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Fossil range: Late Triassic, 215 Ma
Scientific classification
Kingdom: Animalia
Phylum: Chordata
Class: Reptilia
Superorder: Dinosauria
Order: Saurischia
Suborder: Theropoda
Genus: Tawa
Nesbitt et al., 2009
  • T. hallae Nesbitt et al., 2009 (type)

Tawa (named after the Hopi word for the Puebloan sun god) is a genus of theropod dinosaur from the Late Triassic period. It is estimated to have been 2 m (6.5 ft) long. In 2004, a partial skeleton was excavated, and in 2006 two nearly complete fossil skeletons of Tawa and parts of six others were found close together in the Hayden Quarry at Ghost Ranch in New Mexico (part of the Petrified Forest Member of the Chinle Formation) in strata dating to approximately 215-213 million years ago.[1] The discovery is significant and suggests that the earliest dinosaurs arose in the ancient area of Gondwana that is now South America and spread from there.[2] The type species is T. hallae, described in 2009 by Nesbitt et al. The specific name honours Ruth Hall, founder of the Ghost Ranch Museum of Paleontology.[3]



Fossils now attributed to Tawa were first discovered in 2004. The holotype, cataloged GR 241, is a mostly complete skull and postcranial skeleton belonging to a juvenile individual. Fossils of at least seven other individuals were also discovered at the site. One of these specimens, cataloged GR 242, is also nearly complete. An isolated femur suggests that adults were at least 30% larger than the holotype. All of these specimens are from the Hayden Quarry and date to between 215 to 213 million years old. Tawa was formally described in 2009 by a group of six American researchers led by Sterling J. Nesbitt of the American Museum of Natural History.[3] At the time of publication in the journal Science, Nesbitt was a postdoctoral researcher at the University of Texas at Austin's Jackson School of Geosciences.[4]














 "Syntarsus" kayentakatae 



 To Jurassic Theropods 

The 2009 description of Tawa places this genus as more basal than Coelophysis, an early theropod from the Late Triassic and Early Jurassic. Tawa is, however, more advanced than the earliest known dinosaurs, Eoraptor, Herrerasaurus,[5] and Staurikosaurus. A cladistic analysis of Tawa and other early theropods indicate that the Coelophysoidea, a group of early dinosaurs, may be an artificial grouping because Tawa combines classic coelophysoid features with features which appear to be ancestral to the neotheropods. Tawa is believed to be the sister taxon of Neotheropoda,[3] a group of carnivorous dinosaurs which bore only three functional digits on their feet.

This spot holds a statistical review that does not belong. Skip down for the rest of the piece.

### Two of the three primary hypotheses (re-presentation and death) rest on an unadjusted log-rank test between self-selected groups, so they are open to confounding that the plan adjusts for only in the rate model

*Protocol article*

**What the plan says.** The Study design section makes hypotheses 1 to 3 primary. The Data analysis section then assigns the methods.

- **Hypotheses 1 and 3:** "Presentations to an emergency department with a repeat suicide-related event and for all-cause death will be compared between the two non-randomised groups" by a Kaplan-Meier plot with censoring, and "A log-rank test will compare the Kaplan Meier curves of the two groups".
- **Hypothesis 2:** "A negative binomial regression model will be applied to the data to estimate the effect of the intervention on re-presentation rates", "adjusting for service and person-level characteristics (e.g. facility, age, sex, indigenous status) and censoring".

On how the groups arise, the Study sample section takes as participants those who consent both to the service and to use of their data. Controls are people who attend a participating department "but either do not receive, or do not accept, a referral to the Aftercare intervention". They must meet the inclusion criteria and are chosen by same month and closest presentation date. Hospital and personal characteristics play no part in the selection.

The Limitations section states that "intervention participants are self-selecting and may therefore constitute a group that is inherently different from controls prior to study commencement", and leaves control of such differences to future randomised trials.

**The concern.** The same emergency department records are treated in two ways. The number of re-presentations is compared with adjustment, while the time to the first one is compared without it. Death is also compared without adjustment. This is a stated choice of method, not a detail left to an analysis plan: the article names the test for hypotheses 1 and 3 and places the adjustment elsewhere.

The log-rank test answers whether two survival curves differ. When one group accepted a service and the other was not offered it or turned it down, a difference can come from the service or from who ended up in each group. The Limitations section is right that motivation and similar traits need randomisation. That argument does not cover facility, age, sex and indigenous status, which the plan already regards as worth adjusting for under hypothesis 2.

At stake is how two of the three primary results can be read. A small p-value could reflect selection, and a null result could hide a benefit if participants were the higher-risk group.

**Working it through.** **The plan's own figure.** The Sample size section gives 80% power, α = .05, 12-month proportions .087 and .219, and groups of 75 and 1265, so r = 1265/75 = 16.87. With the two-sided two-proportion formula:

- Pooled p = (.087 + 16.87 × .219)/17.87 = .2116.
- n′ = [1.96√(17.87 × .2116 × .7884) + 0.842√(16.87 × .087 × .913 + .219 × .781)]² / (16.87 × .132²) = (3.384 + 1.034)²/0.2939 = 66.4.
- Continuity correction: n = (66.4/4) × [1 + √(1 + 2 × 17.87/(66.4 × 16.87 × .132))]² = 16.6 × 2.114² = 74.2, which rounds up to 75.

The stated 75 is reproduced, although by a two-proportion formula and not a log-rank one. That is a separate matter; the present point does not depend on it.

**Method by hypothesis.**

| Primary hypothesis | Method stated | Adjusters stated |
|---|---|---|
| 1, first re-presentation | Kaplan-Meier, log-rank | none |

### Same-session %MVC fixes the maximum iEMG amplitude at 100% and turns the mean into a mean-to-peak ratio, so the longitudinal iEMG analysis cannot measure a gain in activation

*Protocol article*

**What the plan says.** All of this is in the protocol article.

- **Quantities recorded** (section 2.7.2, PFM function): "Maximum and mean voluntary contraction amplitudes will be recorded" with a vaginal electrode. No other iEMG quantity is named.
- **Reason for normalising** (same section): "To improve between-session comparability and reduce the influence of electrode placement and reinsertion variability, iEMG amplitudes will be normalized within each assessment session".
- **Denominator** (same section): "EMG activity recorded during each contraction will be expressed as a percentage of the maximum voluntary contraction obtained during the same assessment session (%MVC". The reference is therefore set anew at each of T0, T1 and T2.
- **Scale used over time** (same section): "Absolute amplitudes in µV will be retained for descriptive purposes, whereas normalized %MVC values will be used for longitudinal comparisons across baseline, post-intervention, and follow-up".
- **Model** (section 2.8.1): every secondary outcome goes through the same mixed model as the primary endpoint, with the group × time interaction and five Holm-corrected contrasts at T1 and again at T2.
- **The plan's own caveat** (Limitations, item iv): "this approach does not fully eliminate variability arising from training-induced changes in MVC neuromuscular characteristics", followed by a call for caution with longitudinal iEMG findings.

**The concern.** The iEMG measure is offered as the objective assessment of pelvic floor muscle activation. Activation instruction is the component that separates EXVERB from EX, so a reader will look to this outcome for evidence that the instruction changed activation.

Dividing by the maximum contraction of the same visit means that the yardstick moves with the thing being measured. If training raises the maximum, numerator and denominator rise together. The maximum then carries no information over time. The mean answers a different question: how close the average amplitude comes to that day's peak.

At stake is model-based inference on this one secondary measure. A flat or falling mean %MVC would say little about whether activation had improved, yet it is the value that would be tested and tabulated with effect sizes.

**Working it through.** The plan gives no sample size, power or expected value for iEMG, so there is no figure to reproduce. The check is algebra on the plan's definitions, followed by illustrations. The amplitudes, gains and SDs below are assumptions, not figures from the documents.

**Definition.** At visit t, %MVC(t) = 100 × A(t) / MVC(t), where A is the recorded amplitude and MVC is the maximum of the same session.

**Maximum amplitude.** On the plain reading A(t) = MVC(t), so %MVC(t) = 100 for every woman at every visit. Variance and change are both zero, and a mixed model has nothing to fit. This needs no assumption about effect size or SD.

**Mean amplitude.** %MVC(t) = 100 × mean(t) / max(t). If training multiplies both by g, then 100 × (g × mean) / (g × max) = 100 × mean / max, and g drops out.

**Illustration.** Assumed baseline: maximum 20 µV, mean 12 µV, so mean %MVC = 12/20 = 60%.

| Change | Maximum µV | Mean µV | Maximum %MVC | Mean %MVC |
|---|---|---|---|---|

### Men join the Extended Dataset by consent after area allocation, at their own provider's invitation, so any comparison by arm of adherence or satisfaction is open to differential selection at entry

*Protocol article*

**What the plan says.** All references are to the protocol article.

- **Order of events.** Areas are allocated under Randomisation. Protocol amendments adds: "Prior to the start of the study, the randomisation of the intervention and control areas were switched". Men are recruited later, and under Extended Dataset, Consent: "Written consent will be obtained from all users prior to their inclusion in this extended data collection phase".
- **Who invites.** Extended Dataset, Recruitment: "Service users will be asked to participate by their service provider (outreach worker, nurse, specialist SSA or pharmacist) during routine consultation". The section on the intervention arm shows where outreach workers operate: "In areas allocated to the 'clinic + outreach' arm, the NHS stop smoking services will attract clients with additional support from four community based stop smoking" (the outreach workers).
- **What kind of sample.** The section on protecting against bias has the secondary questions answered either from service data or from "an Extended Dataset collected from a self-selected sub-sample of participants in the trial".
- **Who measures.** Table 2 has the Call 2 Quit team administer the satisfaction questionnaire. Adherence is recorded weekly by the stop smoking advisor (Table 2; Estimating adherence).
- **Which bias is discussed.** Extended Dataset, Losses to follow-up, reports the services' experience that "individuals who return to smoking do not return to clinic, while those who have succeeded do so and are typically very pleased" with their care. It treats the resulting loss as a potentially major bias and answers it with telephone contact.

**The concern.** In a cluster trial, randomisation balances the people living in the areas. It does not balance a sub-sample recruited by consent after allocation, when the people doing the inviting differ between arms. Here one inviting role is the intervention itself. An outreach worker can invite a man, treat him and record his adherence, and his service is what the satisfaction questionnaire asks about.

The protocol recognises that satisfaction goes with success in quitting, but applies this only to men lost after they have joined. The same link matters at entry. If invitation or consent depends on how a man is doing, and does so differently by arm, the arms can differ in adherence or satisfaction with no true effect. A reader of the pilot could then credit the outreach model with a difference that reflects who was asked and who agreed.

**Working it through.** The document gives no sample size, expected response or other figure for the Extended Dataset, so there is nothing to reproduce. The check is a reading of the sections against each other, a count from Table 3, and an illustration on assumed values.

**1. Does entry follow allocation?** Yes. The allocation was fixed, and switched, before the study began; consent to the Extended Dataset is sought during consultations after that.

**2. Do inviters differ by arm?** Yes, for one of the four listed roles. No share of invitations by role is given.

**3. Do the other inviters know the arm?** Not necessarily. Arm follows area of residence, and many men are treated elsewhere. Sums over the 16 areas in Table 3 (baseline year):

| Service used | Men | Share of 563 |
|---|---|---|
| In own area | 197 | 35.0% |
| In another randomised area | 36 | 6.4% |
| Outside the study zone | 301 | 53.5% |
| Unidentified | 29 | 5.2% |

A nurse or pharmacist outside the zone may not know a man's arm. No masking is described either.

See also


  1. ^ Maffly, Brian (December 10, 2009), "New Mexico find sheds light on early dinosaur dispersal", Salt Lake Tribune,  
  2. ^ "New T. Rex Cousin Suggests Dinosaurs Arose in S. America", National Geographic, December 10, 2009,  
  3. ^ a b c Nesbitt, S. J.; Smith, N. D.; Irmis, R. B.; Turner, A. H.; Downs, A. & Norell, M. A. (2009), "A complete skeleton of a Late Triassic saurischian and the early evolution of dinosaurs", Science 326 (5959): 1530–1533, doi:10.1126/science.1180350  .
  4. ^ Airhart, Marc (December 10, 2009), "New Meat-Eating Dinosaur Alters Evolutionary Tree", Jackson School of Geosciences,  
  5. ^ Harmon, Katherine (December 10, 2009), "Newly Discovered T. Rex Relative Fleshes Out Early Dino Evolution", Scientific American,  

External links



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